Although I will admit I have never read the entire general theory from front to back so I cannot speak for the final chapter which is supposedly a repudiation of fascism. After failing to make heads or tails from the preliminary chapters where he constantly shifts definitions in his terminology I simply got fed up with it and stopped reading part way through.

Daniel Kuehn October 7, 2010 at 11:32 am

“I’m sorry but I fail to see how one can both champion the primacy of the individual and simultaneously champion a theory which (by his own admission) is useful for state management of an economy.”

I think you misunderstand Keynes. What does he say is more easily applicable to a totalitarian state? Not a policy, but a “theory of aggregate production”, right? Look at what he writes! If there are any doubts about this (which there really shouldn’t be) he goes on to provide more detail on why it’s applicable – because it is a more “general” theory. A totalitarian state doesn’t satisfy Marshall’s modeling assumptions, and so Marshall is useless. That is Keynes’s argument in all those paragraphs that most people never cite. The Keynesian theory relies on no such assumptions and so can explain a wider range of situations.

“I simply got fed up with it and stopped reading part way through.”

That’s unfortunate – it’s worth pushing through. I’m not sure about some of your accusations here, but I will agree the beginning can be dense.

Slim934 October 7, 2010 at 11:48 am

…hmm I think our problem here may be a misunderstanding of what classical liberalism entails. This would not surprise me because most of my classical liberalism comes directly from Bastiat and Mises and Hayek. I may be being too narrow in precisely who all comprises the whole intellectual movement of liberalism. I would need to learn more about that before commenting more intelligently.

He definitely did quite a bit of terminology shifting throughout the whole of the book. It’s been awhile so I would have to go back to look up specific examples.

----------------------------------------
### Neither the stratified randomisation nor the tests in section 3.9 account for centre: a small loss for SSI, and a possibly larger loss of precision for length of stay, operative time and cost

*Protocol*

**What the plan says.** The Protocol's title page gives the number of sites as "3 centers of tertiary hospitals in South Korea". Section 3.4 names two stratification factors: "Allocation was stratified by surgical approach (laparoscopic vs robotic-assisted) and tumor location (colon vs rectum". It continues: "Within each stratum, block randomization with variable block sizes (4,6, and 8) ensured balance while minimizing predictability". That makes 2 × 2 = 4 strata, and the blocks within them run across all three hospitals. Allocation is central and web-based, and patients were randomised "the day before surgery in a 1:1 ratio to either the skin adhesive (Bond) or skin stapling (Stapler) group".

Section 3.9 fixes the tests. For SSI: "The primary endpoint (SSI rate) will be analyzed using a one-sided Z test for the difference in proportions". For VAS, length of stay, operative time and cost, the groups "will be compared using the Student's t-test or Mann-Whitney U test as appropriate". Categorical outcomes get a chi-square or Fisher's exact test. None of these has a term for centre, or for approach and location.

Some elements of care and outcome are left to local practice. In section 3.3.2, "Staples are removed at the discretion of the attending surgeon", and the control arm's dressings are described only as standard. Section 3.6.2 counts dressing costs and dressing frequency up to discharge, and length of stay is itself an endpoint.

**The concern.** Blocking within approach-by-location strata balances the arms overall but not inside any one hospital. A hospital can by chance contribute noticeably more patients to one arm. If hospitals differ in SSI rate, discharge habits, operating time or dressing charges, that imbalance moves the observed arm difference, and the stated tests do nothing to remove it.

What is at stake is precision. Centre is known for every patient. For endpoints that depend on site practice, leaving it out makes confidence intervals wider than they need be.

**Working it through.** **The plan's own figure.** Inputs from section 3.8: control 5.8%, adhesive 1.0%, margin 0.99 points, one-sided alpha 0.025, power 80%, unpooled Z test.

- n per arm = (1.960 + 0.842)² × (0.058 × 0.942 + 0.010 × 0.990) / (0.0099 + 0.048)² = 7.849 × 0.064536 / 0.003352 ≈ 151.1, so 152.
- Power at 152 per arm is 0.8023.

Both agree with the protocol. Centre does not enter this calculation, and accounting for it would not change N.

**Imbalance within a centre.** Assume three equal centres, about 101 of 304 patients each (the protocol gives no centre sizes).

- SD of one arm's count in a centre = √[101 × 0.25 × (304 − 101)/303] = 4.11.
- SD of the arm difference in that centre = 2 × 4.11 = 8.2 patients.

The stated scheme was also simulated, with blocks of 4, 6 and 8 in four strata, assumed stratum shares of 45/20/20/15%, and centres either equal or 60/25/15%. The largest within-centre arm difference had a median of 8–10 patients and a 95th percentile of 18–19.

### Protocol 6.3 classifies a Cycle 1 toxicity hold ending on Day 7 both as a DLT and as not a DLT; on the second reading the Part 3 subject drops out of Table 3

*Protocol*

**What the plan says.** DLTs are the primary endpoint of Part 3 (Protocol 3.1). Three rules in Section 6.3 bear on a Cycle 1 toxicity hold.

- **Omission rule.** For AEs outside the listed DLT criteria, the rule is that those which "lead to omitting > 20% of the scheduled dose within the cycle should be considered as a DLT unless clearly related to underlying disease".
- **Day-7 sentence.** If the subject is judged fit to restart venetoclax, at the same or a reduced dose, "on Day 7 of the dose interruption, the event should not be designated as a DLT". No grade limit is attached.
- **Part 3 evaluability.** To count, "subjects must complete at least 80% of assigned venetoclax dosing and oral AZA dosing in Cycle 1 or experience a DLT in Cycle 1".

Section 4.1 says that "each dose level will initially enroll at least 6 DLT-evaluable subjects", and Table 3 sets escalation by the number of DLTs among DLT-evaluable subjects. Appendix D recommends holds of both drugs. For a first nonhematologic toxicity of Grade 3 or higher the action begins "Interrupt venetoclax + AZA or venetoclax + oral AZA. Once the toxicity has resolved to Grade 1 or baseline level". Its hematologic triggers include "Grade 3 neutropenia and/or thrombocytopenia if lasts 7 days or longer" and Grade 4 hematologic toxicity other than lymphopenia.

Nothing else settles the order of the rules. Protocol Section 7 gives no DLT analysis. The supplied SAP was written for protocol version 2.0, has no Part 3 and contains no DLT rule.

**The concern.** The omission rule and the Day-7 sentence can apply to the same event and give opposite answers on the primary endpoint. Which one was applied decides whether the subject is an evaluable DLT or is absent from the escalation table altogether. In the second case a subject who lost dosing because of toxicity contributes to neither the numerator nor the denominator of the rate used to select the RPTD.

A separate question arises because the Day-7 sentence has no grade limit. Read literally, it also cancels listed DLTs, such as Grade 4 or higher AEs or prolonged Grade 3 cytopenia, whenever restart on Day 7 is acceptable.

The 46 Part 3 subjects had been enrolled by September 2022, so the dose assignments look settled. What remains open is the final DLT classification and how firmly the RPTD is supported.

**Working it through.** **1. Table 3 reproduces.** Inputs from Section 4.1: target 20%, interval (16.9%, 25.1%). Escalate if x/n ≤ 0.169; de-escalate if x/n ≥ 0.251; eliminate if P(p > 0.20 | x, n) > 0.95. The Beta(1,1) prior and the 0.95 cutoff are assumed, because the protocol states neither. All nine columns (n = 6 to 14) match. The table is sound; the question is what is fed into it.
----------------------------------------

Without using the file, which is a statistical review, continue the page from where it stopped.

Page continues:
Slim934 October 7, 2010 at 11:37 am

Bloody 5 minute editing time limit.

I also meant to add in my 1st paragraph: Furthermore, that fact that the theory claims to satisfactorily explain both economic systems seems to me a carte blanche justification for increased state meddling in the economy. Since the state can simply argue that it has better economic statistics it can always argue that its policy subscriptions will be the better informed and therefore the wisest. Whether the theory itself is correct is one thing, but it seems strange to conclude that (given the logical conclusions of the theory) Keynes could possibly be even sustaining the ideas of classical liberalism.

Daniel Kuehn October 7, 2010 at 11:52 am

There is certainly wider scope for fascism if the Keynesian framework is accurate, if that’s what you mean by “carte blanche justification”. But that hardly seems like (1.) a good way to assess the accuracy of the theory, or (2.) a reason to assume anything about the liberal credentials of the proponent of the theory. Evolutionary biology gives more license for genocide than young-Earth creationism. That fact doesn’t make evolutionary biology less plausible, nor does it make Darwin a proponent of genocide.

Slim934 October 7, 2010 at 12:50 pm

The comments are not permitting me to further reply down the chain so I will do so here.

You are misinterpreting what I meant, which may be the fault of how I wrote it.

My final sentence was to do exactly what you claim I am not doing: separating the correctness of the theory from the practical implications of it. I meant that even assuming the theory is correct the theory itself is in of itself still useful in promoting a fascist state system. Given this, I hardly see how one can consider the theory a liberal one or how the one who wrote it can be considered a liberal.

Furthermore, after just reading portions of the final chapter of the general theory I must concluded that the general representation of the “socialisation” of investment as is normally represented on this site seems wholly accurate.

First: “At the same time we must recognise that only experience can show how far the common will, embodied in the policy of the State, ought to be directed to increasing and supplementing the inducement to invest; and how far it is safe to stimulate the average propensity to consume, without foregoing our aim of depriving capital of its scarcity-value within one or two generations.”

Second: “Thus I agree with Gesell that the result of filling in the gaps in the classical theory is not to dispose of the “Manchester System”, but to indicate the nature of the environment which the free play of economic forces requires if it is to realise the full potentialities of production. The central controls necessary to ensure full employment will, of course, involve a large extension of the traditional functions of government.”

How in the heck after reading that last sentence can argue that Keynes IS NOT endorsing fascism?

This 3rd one is even MORE damning IMO: “The authoritarian state systems of to-day seem to solve the problem of unemployment at the expense of efficiency and of freedom. It is certain that the world will not much longer tolerate the unemployment which, apart from brief intervals of excitement, is associated�and, in my opinion, inevitably associated�with present-day capitalistic individualism. But it may be possible by a right analysis of the problem to cure the disease whilst preserving efficiency and freedom. ”